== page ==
Why Did Urban Crime Rates Drop the Last 20 Years?

There have been a number of explanations put forward, new policing techniques and the waning of the crack epidemic among them. But I think the most important explanation has been largely overlooked: planners (mostly) stopped mucking about poor neighborhoods.

To understand my point here, consider Jane Jacobs:
Statistical people are a fiction for many reasons, which is that there treated as if infinitely interchangeable. Real people are unique, they invest years of their lives in significant relationships with other unique people, and are not interchangeable in the least. Severed from their relationships, they are destroyed as effective social beings--sometimes for a little while, sometimes forever. 
In city neighborhoods, whether streets are districts, if too many slowly grown public relationships are disrupted at once, all kinds of havoc can occur--so much habit, instability and helplessness, that it sometimes seems time will never again get in it's licks.
She goes on to quote Harrison Salisbury:
When slum clearance enters area it does not merely rip out slatternly houses. It approves the people. It cares out the churches. It destroys the local businessman. It sends the neighborhood lawyer to new offices downtown and it mangles the type skein of community friendships and group relationships beyond repair. 
It drives the old-timers from their broken-down flats or modest homes and forces them to find new and alien quarters. And he pours into a neighborhood hundreds and thousands of new faces... (The Death and Life of Great American Cities, pp. 136-137)
The heyday of these vast urban renewal projects was the 1950s. The 1960s saw race riots ravage many American cities and crime rates begin to soar. By the 1970s the urban renewal mania was dying out.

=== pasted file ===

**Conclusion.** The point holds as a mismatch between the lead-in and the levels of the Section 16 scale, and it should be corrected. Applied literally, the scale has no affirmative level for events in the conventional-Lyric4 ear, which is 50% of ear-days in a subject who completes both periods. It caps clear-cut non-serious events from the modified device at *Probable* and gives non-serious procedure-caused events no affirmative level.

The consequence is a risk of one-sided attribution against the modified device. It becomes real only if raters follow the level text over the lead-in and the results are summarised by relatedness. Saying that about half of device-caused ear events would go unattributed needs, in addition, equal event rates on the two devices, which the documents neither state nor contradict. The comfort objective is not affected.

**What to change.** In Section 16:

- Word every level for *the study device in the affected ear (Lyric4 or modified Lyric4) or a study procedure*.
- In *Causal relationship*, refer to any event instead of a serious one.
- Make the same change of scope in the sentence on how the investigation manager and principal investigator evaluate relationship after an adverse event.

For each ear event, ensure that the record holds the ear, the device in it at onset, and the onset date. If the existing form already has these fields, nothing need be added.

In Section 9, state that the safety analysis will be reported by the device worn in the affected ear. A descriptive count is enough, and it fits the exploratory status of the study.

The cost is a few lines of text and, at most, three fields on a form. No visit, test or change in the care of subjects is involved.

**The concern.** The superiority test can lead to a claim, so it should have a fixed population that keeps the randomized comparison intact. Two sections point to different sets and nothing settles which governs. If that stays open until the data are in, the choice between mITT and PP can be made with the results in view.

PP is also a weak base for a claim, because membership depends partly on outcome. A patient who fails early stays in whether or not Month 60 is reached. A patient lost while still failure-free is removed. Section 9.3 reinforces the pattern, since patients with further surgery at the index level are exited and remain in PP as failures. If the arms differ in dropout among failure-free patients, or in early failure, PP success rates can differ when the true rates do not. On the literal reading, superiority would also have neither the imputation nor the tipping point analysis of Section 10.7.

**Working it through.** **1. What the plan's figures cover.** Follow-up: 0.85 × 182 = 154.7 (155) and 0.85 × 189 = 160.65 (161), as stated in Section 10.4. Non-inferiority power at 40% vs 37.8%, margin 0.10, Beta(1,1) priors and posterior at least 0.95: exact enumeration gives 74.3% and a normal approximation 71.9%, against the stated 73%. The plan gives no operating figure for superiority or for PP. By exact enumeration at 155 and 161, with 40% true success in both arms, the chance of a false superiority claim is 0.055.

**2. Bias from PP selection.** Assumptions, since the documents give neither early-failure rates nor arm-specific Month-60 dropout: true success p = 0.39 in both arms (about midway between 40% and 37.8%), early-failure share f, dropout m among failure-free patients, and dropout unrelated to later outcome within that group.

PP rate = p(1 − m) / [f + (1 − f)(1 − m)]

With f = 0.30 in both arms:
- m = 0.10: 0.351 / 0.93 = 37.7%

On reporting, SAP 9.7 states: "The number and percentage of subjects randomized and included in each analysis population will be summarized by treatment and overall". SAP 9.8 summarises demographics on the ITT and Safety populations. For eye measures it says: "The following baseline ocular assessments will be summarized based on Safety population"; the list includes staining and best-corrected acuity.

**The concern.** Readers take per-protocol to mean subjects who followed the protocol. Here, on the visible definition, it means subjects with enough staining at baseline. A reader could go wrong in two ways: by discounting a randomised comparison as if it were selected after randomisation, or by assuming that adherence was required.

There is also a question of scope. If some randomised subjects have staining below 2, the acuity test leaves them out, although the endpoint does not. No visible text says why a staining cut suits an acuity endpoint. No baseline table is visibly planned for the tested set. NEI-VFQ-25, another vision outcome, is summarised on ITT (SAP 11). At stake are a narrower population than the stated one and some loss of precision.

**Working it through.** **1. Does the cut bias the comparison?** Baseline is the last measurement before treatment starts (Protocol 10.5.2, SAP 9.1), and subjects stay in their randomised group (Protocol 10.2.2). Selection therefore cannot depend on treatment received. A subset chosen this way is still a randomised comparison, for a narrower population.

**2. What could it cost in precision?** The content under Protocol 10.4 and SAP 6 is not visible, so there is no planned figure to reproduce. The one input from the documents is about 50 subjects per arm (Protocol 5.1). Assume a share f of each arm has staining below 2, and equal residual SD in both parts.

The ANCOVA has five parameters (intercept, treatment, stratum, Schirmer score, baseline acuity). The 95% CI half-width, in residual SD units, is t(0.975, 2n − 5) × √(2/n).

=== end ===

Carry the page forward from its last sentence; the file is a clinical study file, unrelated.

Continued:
Neighborhoods, even ones as badly built for urban life as the large-scale housing projects of the urban planners' dreams, eventually repair themselves. Man is an animal meant to live in a polis. People find a way to cope.

And the crime rate drops.


  1. Kevin Drum wrote an interesting piece in Mother Jones a year back, arguing that the proximate cause of the crime wave and ensuing crime drop was not government action or social problems, but rather lead poisoning (e.g. from gasoline) which made people in urban areas more violent.


    It seems like a far-fetched and insufficient explanation at first, but the hypothesis has a lot of evidence.

    1. I'm not sure that it's such a great hypothesis. We would expect areas with higher lead pollution than average to have much higher crime rates? Some places have had high lead pollution for hundreds of years. That's the best place to look for evidence (as other blogs have pointed out recently).

    2. I looked at this a bit: there is a problem with soaring crime rates in inner city areas not near a highway versus flat rates in middle-class areas right along a highway.

  2. It would be interesting to test this by comparing with other countries. In Britain this kind of thing still happens. Near where I was born, in Scarborough, the Edgehill council housing estate was demolished in 2002 and it's residents spread throughout Scarborough and the adjoining towns. It'll be interesting to see what happens in the next few years.